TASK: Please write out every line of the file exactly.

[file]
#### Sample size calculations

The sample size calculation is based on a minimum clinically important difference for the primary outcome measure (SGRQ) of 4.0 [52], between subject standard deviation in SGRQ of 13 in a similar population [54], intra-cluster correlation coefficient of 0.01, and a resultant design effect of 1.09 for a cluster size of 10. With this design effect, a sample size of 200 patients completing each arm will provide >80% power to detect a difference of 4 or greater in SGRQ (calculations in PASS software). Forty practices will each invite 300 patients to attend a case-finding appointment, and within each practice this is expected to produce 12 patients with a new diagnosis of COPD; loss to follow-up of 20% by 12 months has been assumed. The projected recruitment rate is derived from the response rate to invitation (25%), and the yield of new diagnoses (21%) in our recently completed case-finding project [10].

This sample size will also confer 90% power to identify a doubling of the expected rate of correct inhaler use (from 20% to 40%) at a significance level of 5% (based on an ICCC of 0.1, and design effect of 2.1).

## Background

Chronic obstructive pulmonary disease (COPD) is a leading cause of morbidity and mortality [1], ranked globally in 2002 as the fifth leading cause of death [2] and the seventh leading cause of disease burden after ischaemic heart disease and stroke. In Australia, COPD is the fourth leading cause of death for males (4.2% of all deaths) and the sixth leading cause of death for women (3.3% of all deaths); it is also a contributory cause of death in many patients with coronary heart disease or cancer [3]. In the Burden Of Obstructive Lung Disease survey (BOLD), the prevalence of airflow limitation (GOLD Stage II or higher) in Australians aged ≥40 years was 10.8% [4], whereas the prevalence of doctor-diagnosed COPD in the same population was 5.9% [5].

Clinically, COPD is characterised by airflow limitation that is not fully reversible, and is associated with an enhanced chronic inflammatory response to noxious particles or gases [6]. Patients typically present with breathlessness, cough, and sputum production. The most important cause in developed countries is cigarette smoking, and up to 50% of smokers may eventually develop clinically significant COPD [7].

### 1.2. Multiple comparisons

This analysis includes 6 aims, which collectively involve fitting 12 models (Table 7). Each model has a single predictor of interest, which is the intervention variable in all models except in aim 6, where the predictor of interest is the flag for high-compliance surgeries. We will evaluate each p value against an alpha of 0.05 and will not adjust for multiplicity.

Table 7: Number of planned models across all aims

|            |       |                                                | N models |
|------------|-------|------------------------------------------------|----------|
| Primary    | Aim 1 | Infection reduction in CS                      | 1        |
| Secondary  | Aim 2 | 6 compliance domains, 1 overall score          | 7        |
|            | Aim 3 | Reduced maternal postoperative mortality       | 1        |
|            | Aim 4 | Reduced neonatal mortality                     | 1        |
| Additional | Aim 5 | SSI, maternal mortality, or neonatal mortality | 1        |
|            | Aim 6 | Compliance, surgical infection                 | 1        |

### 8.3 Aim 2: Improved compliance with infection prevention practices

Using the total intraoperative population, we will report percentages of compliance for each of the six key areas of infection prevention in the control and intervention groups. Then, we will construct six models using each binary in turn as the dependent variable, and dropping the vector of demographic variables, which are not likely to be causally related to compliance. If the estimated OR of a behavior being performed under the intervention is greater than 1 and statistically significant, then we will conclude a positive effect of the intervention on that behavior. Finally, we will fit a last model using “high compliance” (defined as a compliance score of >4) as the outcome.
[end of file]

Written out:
#### Sample size calculations

The sample size calculation is based on a minimum clinically important difference for the primary outcome measure (SGRQ) of 4.0 [52], between subject standard deviation in SGRQ of 13 in a similar population [54], intra-cluster correlation coefficient of 0.01, and a resultant design effect of 1.09 for a cluster size of 10. With this design effect, a sample size of 200 patients completing each arm will provide >80% power to detect a difference of 4 or greater in SGRQ (calculations in PASS software). Forty practices will each invite 300 patients to attend a case-finding appointment, and within each practice this is expected to produce 12 patients with a new diagnosis of COPD; loss to follow-up of 20% by 12 months has been assumed. The projected recruitment rate is derived from the response rate to invitation (25%), and the yield of new diagnoses (21%) in our recently completed case-finding project [10].

This sample size will also confer 90% power to identify a doubling of the expected rate of correct inhaler use (from 20% to 40%) at a significance level of 5% (based on an ICCC of 0.1, and design effect of 2.1).

## Background

Chronic obstructive pulmonary disease (COPD) is a leading cause of morbidity and mortality [1], ranked globally in 2002 as the fifth leading cause of death [2] and the seventh leading cause of disease burden after ischaemic heart disease and stroke. In Australia, COPD is the fourth leading cause of death for males (4.2% of all deaths) and the sixth leading cause of death for women (3.3% of all deaths); it is also a contributory cause of death in many patients with coronary heart disease or cancer [3]. In the Burden Of Obstructive Lung Disease survey (BOLD), the prevalence of airflow limitation (GOLD Stage II or higher) in Australians aged ≥40 years was 10.8% [4], whereas the prevalence of doctor-diagnosed COPD in the same population was 5.9% [5].

Clinically, COPD is characterised by airflow limitation that is not fully reversible, and is associated with an enhanced chronic inflammatory response to noxious particles or gases [6]. Patients typically present with breathlessness, cough, and sputum production. The most important cause in developed countries is cigarette smoking, and up to 50% of smokers may eventually develop clinically significant COPD [7].

### 1.2. Multiple comparisons

This analysis includes 6 aims, which collectively involve fitting 12 models (Table 7). Each model has a single predictor of interest, which is the intervention variable in all models except in aim 6, where the predictor of interest is the flag for high-compliance surgeries. We will evaluate each p value against an alpha of 0.05 and will not adjust for multiplicity.

Table 7: Number of planned models across all aims

|            |       |                                                | N models |
|------------|-------|------------------------------------------------|----------|
| Primary    | Aim 1 | Infection reduction in CS                      | 1        |
| Secondary  | Aim 2 | 6 compliance domains, 1 overall score          | 7        |
|            | Aim 3 | Reduced maternal postoperative mortality       | 1        |
|            | Aim 4 | Reduced neonatal mortality                     | 1        |
| Additional | Aim 5 | SSI, maternal mortality, or neonatal mortality | 1        |
|            | Aim 6 | Compliance, surgical infection                 | 1        |

### 8.3 Aim 2: Improved compliance with infection prevention practices

Using the total intraoperative population, we will report percentages of compliance for each of the six key areas of infection prevention in the control and intervention groups. Then, we will construct six models using each binary in turn as the dependent variable, and dropping the vector of demographic variables, which are not likely to be causally related to compliance. If the estimated OR of a behavior being performed under the intervention is greater than 1 and statistically significant, then we will conclude a positive effect of the intervention on that behavior. Finally, we will fit a last model using “high compliance” (defined as a compliance score of >4) as the outcome.